“Normalizing Injustice” indeed makes some legitimate points. The authors argue, for instance, that their analysis suggests “that the scripted crime genre influences the public to grant even more authority to police than they already have: to break the rules, to violate our rights, to cage the beast of crime as they would have us believe it is.”
Responding to the report, Martin writes that whereas “people accused of crimes [in the various crime dramas] are rarely granted the necessary screen time for the audience to develop empathy with them or an understanding of the social and political contexts they’re coming from, the opposite is true for the cops: They are the central characters in these shows, and there’s nothing but room to explore their inner lives, whether as the now-saturated role of the anti-hero or the otherwise good cop making one bad decision.”
In regard to Law & Order: SVU in particular, Martin observes that its detective-protagonists occasionally “lose their cool. But these outbursts are just as often justified.” When the series’ central characters “strong-arm” or beat up someone accused of a crime, the action is “presented as a necessary means to an end. After all, the people they’re abusing have committed an ‘especially heinous’ crime, as the opening of the show reminds us. In fact, watching the detectives enforce this violent sense of justice is meant to be humanizing—to draw the viewer into complicity: Who wouldn’t whale on someone this vile if they had the license to do so?”
However, both the study authors and the New Republic’s Martin erroneously interpret the overwhelming television police presence as a sign, in Martin’s phrase, “of white Americans’ obsession with the supposed valor of the police.” This slanderous phrase is entirely out of place. As though the American public, black or white or anything else, had the slightest say in the programming decisions made by a handful of giant conglomerates: AT&T, ViacomCBS, Comcast, Disney and the Fox Corporation.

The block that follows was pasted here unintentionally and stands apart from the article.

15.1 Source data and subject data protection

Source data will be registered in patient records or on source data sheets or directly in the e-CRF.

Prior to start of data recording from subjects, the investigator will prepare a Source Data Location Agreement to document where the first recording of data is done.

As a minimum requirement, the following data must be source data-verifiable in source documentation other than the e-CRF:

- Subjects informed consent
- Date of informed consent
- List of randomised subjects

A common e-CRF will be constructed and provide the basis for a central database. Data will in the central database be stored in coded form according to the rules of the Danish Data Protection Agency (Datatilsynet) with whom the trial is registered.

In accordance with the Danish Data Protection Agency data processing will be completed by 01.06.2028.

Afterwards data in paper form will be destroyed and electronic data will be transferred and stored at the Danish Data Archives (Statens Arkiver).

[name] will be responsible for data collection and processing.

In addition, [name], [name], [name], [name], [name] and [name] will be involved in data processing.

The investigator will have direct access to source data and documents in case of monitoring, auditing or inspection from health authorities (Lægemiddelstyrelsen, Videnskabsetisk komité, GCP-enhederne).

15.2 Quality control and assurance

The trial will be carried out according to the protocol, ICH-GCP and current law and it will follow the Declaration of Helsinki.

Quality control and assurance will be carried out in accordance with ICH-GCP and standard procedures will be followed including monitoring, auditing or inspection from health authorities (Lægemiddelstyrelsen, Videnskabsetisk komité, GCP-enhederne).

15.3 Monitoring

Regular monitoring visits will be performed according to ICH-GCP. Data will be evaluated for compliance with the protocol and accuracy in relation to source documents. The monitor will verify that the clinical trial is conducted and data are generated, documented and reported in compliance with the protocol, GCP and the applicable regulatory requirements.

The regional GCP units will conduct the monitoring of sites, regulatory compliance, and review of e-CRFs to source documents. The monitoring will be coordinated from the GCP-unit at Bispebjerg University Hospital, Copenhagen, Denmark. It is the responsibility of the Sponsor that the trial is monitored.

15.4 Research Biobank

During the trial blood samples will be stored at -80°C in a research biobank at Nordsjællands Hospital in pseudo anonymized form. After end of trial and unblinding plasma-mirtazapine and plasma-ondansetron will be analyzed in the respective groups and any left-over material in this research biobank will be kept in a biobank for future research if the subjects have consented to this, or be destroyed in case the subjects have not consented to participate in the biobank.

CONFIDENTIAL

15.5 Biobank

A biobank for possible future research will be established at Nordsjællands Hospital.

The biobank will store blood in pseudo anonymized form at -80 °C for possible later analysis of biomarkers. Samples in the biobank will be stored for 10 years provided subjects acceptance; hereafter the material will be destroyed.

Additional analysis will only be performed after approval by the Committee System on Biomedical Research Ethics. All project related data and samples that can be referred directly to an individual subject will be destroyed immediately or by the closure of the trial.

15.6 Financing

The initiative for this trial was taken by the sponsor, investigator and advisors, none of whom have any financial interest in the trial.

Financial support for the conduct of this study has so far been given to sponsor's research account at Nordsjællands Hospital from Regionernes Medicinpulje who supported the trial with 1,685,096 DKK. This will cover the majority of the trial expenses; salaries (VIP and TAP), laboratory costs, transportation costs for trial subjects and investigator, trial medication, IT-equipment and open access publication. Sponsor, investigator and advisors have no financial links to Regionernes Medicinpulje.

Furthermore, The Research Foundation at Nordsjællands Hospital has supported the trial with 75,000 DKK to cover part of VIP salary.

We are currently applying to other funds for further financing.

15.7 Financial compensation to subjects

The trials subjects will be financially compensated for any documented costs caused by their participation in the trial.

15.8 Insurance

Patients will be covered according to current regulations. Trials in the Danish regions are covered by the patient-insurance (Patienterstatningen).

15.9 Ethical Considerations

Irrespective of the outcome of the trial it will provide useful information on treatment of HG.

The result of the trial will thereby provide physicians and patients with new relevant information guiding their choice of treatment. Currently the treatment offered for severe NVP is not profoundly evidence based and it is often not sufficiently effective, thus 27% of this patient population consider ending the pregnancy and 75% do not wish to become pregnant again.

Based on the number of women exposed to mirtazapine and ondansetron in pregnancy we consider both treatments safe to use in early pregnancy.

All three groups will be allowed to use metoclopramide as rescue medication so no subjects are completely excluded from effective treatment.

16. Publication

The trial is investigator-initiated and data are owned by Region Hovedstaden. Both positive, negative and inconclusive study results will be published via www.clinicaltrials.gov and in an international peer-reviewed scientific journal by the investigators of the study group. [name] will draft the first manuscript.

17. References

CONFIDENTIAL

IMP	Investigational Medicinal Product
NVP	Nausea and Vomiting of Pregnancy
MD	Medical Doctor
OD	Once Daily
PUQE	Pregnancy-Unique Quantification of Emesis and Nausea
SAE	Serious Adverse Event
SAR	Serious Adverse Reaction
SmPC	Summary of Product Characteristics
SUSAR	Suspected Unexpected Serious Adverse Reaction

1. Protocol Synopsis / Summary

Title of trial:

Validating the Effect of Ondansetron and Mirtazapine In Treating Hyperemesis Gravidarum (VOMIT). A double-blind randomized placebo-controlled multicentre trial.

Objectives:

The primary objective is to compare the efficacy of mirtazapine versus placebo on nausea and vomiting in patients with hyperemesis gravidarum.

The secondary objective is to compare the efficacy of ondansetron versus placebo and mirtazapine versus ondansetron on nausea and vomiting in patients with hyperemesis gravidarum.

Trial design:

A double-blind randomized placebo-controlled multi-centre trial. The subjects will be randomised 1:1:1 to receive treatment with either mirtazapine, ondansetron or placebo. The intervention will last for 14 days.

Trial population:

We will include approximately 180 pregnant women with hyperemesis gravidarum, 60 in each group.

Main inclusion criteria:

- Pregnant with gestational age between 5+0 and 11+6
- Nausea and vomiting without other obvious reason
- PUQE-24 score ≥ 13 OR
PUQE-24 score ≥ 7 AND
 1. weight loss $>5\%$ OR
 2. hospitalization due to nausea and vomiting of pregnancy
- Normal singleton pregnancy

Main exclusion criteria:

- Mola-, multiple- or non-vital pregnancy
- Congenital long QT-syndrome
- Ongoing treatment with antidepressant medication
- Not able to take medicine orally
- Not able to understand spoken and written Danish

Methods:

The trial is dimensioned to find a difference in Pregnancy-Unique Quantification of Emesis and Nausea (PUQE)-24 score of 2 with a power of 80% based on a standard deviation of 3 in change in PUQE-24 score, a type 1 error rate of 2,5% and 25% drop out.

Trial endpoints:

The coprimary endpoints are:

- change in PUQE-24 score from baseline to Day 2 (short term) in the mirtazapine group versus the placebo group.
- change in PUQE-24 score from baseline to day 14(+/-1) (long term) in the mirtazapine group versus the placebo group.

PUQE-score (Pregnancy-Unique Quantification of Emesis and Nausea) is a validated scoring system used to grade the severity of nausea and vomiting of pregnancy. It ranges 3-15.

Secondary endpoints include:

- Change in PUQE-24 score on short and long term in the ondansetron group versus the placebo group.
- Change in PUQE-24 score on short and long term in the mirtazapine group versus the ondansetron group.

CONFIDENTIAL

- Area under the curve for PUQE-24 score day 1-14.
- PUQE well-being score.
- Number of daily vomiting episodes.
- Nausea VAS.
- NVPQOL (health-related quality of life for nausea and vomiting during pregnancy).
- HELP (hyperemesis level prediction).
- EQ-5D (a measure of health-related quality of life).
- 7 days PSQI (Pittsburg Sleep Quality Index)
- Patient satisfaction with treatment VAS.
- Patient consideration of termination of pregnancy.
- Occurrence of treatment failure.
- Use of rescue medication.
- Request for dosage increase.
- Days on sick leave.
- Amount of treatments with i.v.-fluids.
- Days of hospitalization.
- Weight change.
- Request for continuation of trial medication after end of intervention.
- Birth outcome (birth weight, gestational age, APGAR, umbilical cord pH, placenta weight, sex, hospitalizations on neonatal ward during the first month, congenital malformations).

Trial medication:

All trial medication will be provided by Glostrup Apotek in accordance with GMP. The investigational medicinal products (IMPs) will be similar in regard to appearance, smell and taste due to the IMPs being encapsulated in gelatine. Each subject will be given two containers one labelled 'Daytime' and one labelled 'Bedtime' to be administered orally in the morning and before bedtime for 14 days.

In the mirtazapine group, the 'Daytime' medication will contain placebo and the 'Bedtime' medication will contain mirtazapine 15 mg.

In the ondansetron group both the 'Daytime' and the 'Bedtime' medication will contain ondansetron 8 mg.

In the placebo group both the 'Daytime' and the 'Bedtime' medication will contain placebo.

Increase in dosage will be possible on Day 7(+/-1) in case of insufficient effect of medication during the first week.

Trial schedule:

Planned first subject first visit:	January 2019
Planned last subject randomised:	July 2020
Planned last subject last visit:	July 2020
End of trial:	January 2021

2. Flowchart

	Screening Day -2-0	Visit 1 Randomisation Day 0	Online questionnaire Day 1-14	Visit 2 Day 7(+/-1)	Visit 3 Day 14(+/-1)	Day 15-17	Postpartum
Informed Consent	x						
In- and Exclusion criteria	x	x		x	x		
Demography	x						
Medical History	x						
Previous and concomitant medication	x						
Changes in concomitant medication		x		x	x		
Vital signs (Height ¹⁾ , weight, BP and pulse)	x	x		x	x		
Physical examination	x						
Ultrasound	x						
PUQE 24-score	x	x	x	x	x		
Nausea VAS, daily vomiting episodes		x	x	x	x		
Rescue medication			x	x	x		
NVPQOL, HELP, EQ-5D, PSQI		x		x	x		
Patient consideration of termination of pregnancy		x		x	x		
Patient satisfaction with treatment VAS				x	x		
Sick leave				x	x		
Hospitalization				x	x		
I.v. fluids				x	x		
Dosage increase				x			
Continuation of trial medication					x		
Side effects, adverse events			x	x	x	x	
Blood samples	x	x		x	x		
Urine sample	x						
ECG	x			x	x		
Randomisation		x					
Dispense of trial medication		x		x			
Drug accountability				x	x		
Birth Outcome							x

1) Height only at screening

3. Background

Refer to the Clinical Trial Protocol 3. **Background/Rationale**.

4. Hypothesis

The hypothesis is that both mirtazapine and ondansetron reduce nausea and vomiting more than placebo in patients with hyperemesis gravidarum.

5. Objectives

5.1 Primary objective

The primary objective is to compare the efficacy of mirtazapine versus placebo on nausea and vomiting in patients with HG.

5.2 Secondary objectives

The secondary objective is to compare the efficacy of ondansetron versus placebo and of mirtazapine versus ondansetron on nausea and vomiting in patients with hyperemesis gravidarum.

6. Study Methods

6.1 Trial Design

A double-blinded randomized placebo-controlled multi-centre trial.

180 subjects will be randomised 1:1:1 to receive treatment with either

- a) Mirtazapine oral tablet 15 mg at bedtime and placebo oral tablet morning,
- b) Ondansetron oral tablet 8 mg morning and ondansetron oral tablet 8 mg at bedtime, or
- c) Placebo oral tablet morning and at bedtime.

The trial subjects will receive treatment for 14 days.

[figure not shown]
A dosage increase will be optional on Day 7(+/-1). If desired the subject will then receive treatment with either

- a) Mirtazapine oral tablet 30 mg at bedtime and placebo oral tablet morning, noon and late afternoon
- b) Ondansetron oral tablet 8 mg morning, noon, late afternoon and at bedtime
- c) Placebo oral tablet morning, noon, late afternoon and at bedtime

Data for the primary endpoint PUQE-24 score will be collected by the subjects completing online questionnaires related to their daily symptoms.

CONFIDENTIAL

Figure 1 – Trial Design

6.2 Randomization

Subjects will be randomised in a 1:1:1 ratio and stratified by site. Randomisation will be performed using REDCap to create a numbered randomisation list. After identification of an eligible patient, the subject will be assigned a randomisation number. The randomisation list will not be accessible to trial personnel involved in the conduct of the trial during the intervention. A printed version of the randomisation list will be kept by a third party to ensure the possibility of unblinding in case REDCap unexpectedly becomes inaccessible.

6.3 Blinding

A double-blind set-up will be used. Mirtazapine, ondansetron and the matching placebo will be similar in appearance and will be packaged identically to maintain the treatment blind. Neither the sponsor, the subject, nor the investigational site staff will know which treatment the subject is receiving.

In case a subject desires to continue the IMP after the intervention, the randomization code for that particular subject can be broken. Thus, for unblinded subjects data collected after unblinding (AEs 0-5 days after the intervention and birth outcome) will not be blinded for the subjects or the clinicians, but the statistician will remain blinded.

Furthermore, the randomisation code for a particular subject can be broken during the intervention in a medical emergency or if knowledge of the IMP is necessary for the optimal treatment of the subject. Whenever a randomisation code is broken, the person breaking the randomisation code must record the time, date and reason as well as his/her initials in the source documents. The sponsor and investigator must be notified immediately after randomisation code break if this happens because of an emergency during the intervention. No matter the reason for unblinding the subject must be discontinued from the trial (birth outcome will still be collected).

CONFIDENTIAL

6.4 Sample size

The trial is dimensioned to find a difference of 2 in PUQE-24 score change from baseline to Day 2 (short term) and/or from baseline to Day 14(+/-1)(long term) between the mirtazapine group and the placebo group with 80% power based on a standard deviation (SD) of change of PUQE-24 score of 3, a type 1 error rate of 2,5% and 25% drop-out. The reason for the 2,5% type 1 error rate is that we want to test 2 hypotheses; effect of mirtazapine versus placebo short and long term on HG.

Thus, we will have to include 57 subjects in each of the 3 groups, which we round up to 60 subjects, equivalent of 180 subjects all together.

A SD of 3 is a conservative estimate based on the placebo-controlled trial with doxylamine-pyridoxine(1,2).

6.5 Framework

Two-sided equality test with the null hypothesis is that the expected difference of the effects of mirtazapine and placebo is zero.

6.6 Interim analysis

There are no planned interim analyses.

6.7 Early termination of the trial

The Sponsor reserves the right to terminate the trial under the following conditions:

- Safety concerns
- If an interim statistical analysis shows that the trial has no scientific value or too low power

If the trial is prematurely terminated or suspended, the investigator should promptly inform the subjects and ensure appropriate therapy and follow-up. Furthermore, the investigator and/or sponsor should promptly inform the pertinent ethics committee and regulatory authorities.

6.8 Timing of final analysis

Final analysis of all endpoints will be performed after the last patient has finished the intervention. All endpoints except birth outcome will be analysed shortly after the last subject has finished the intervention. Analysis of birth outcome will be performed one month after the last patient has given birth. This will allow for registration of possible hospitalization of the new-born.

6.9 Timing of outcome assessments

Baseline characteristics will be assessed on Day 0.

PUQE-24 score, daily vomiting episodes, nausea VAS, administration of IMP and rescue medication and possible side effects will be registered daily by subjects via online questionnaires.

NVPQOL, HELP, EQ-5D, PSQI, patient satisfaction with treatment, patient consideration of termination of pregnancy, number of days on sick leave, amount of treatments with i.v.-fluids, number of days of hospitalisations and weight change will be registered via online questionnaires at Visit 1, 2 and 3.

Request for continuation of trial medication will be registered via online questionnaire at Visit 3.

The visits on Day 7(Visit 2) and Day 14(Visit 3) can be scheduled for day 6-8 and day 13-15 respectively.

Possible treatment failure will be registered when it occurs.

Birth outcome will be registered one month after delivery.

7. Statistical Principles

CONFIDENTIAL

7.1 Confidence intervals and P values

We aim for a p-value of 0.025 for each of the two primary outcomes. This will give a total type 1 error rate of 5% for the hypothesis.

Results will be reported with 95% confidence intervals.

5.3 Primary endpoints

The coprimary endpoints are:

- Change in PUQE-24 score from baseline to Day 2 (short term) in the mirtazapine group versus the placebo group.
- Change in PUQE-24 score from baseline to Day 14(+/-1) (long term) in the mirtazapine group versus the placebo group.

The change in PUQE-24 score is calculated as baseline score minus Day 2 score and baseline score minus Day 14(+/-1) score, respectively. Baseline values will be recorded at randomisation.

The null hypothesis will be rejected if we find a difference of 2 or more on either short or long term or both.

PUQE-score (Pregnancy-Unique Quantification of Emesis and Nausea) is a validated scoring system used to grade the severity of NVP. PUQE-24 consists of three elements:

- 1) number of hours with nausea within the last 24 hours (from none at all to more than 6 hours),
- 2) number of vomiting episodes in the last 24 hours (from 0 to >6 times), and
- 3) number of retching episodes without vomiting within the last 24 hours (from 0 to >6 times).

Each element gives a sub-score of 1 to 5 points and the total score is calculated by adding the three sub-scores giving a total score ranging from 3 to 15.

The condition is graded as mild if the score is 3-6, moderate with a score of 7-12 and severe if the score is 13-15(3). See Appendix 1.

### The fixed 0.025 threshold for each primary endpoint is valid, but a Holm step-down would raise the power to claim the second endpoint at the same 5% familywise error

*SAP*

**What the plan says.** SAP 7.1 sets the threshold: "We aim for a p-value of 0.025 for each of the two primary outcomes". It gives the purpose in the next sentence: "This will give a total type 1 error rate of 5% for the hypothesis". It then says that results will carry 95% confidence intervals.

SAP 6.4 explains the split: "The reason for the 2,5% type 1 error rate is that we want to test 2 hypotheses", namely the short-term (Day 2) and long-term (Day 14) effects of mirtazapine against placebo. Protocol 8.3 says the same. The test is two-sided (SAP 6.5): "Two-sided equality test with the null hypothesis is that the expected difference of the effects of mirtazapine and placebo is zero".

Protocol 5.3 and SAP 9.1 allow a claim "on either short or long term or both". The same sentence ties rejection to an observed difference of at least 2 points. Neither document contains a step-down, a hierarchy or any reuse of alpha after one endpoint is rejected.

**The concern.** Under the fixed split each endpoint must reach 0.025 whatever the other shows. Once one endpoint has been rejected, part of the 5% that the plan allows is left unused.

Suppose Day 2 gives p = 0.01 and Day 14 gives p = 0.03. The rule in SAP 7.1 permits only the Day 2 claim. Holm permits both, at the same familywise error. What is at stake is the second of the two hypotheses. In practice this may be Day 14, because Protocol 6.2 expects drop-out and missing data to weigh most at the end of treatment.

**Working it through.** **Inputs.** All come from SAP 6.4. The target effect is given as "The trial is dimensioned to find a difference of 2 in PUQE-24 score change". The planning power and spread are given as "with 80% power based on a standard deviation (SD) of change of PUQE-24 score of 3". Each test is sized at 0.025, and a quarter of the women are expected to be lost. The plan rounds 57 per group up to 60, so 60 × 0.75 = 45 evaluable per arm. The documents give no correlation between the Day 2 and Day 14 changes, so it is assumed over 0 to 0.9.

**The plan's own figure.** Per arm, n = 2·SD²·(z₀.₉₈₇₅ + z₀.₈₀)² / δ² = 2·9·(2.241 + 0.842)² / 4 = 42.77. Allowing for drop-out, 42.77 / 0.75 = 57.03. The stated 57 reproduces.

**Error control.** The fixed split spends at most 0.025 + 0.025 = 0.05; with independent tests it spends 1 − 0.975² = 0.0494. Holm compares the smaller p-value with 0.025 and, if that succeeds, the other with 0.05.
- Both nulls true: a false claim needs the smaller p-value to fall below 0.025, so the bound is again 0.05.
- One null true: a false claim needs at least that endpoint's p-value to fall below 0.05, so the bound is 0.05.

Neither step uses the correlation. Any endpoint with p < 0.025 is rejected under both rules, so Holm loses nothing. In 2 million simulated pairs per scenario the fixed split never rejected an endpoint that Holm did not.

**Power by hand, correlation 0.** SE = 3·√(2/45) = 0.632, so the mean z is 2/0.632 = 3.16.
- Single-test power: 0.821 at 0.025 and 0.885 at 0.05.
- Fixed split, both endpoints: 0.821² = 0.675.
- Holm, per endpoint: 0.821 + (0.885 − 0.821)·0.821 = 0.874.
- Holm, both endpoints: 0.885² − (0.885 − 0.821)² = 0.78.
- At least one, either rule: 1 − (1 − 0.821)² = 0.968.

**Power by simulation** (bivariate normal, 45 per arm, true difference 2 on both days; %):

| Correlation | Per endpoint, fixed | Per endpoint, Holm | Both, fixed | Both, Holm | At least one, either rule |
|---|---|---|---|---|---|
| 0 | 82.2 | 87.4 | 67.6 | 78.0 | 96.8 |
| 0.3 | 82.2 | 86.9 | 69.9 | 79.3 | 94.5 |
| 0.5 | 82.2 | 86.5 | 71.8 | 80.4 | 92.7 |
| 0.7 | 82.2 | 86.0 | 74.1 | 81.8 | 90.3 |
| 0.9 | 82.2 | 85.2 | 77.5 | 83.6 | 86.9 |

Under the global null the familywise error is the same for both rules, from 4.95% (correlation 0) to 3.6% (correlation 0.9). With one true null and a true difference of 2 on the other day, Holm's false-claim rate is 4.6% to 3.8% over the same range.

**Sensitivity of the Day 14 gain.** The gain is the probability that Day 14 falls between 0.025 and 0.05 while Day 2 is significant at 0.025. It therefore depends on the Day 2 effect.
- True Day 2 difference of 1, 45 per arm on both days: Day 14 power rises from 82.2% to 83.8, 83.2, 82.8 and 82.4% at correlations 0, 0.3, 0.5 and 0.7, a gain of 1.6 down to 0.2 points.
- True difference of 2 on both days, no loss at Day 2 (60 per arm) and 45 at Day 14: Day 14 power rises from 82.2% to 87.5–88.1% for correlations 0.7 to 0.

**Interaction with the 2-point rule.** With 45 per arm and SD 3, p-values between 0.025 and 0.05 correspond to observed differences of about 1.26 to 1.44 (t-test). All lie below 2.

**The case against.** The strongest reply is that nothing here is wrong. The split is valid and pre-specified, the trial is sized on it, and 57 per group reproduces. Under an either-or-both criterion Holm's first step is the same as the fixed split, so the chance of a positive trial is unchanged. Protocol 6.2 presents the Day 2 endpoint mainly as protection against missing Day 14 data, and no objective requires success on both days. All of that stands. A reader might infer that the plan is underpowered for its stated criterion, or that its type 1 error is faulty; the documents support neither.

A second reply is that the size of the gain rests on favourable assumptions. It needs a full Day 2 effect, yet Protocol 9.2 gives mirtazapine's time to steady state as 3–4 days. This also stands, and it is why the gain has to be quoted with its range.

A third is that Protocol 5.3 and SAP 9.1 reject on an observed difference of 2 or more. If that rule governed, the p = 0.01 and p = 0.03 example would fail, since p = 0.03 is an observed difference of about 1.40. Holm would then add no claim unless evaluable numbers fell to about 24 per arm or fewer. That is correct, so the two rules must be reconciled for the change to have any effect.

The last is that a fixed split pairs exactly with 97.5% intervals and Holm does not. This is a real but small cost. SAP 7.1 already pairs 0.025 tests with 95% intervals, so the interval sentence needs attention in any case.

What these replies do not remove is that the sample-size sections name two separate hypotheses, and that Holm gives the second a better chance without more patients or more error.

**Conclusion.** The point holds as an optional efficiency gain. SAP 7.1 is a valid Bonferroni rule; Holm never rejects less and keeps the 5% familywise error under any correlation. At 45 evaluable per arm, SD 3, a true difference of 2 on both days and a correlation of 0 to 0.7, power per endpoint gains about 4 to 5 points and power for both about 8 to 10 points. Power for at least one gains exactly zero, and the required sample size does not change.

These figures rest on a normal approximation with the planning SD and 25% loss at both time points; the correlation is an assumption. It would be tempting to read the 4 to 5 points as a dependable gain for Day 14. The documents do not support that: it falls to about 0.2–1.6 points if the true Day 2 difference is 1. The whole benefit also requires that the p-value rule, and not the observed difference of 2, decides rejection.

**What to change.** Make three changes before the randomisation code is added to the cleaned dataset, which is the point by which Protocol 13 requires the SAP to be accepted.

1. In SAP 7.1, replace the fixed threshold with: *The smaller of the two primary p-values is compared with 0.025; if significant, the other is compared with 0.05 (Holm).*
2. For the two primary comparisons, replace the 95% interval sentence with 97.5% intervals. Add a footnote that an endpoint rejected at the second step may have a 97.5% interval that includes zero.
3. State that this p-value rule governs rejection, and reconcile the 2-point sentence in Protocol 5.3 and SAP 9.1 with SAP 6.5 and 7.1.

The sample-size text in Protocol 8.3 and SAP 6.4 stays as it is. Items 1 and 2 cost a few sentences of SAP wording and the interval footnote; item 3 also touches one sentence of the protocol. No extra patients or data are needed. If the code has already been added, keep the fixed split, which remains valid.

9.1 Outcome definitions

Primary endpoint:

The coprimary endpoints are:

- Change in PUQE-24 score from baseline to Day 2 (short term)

It is not “white America” that is in love with the police, but the upper middle class who instinctively grasp that the forces of “law and order” are vital to the defense of their wealth and privileges. A valuable study could be conducted—although one suspects that neither Color of Change nor USC’s Annenberg Norman Lear Center will undertake it—into the correlation over the past 40 years between the growth of social inequality, and the immense enrichment of an affluent layer in the media and entertainment business, on the one hand, and the increased fascination with and veneration for “the men and women in blue,” on the other.
The current wave of mass, multi-racial protests in the wake of the heinous killing of George Floyd in Minneapolis goes a long way toward dispelling the myth that “America” has a “strange obsession with police,” again, according to Martin in the New Republic.
There is some indication that even certain actors are disgusted with the glorification of the police, including through their own performances. Griffin Newman and Stephanie Beatriz, both of whom either play or have played police on television, have publicly contributed to the Community Justice Exchange. Their donations will be distributed to local bail and bond funds to assist with the release of arrested protesters.
On social media, Newman commented, “I’m an out-of-work actor who improbably played a detective on two episodes of Blue Bloods almost a decade ago.” He encouraged other actors to match his contribution of $11,000: “If you currently play a cop? If you make tens or hundreds of thousands of dollars a year in residuals from playing a cop? I’ll let you do the math.”
Some hours later, Beatriz, who plays a detective on Brooklyn Nine-Nine, a police procedural comedy series on Fox, matched Newman’s donation and thanked the actor “for leading the way.”